World News

Trump Saluted a North Korean General, Setting Off a Debate

Posted June 14, 2018 5:27 p.m. EDT
Updated June 14, 2018 5:33 p.m. EDT

Footage of President Donald Trump saluting a top North Korean general during this week’s summit meeting with the North’s leader, Kim Jong Un, set off debate Thursday over military and diplomatic protocol.

The scene was part of a 42-minute documentary that aired on state television two days after the two leaders met in Singapore, offering another window into the historic encounter.

While greeting North Korean dignitaries after his initial handshake with Kim, Trump proceeded down the line shaking hands, the video shows. When Trump offered his hand to Gen. No Kwang Chol, who was recently promoted to defense chief, the general saluted instead.

Trump quickly raised his own hand and saluted back.

Maj. Gen. Paul Eaton, a retired U.S. Army general, criticized the gesture in a statement.

“It is wholly inappropriate for the commander-in-chief of our armed forces to salute the military of our adversary, especially one which is responsible for a regime of terror, murder and unspeakable horror against its own people,” Eaton said.

Others pointed out that with North and South Korea still technically at war (a formal peace treaty was never signed), it was inappropriate for Trump to salute the general of an adversary.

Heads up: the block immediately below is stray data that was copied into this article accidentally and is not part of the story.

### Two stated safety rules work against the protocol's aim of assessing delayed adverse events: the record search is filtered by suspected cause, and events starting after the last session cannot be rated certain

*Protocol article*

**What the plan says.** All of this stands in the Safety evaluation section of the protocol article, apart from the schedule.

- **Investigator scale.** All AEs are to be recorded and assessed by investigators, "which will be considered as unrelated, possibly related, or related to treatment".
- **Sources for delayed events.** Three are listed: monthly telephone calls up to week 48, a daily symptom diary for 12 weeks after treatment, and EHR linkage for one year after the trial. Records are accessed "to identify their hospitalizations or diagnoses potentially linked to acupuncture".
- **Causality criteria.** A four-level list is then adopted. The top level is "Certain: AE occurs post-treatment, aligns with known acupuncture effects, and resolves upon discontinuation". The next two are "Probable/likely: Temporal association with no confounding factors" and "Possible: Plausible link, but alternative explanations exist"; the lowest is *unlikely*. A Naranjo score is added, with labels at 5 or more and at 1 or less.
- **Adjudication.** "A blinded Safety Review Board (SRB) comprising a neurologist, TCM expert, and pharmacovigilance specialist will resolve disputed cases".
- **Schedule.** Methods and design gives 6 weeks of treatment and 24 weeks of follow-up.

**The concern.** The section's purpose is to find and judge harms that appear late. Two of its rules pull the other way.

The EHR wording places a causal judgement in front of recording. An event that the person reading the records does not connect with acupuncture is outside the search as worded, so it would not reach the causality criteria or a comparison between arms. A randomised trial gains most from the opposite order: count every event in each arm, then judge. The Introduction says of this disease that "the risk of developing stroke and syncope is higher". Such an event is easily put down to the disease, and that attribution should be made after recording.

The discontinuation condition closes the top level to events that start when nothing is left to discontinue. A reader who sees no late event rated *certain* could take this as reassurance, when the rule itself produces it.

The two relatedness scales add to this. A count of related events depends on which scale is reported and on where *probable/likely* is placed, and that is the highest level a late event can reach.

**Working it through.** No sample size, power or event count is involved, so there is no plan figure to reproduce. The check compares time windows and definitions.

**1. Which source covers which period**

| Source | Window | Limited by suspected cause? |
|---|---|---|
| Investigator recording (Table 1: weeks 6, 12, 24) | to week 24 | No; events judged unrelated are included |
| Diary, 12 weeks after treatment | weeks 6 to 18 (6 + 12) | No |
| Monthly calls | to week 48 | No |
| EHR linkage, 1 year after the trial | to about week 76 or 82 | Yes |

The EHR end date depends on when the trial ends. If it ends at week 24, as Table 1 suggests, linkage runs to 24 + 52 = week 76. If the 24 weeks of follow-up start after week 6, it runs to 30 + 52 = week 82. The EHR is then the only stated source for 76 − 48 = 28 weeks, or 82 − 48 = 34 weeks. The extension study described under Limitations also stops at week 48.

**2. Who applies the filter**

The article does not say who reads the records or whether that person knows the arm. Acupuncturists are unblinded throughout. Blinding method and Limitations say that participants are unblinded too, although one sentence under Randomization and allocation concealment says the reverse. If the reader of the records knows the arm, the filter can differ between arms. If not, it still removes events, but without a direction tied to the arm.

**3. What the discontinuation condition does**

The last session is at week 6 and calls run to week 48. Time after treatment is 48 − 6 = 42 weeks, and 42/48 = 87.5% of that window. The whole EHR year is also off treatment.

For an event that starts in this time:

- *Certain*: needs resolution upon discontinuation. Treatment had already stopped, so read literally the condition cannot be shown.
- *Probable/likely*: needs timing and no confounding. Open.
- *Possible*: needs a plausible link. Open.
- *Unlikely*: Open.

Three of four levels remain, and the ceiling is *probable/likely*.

But some defended the salute, pointing out that No had initiated it and saying that Trump was being polite in return.

The documentary, which included scenes not previously broadcast, appeared on the state-run KCTV and was enthusiastically presented by North Korean television mainstay Ri Chun-hee. Much of the program, which followed Kim throughout his trip, was overlaid with soaring patriotic music and breathless narration.

The video was bookended by two scenes from Pyongyang: Kim’s departure on an Air China flight amid enthusiastic waves from military officers; and his return home to another waving crowd of officers.

The footage also showed a smiling Kim strolling through the streets of Singapore with Vivian Balakrishnan, the country’s minister for foreign affairs, as cameras flashed and dozens of people raised their smartphones to take photos.

In the United States, the handshake caused some Americans to examine history and search for precedents.

As commander-in-chief, presidents have long been saluted by members of the U.S. military, but it wasn’t until the 1980s that President Ronald Reagan began returning the gesture. Since then, presidents often salute members of the American military.

But the protocol for when it is appropriate for a president to salute those outside the American military has remained murky, and former presidents have drawn criticism for their saluting etiquette.

President Barack Obama was criticized in 2014 for saluting a military officer while holding a cup of coffee.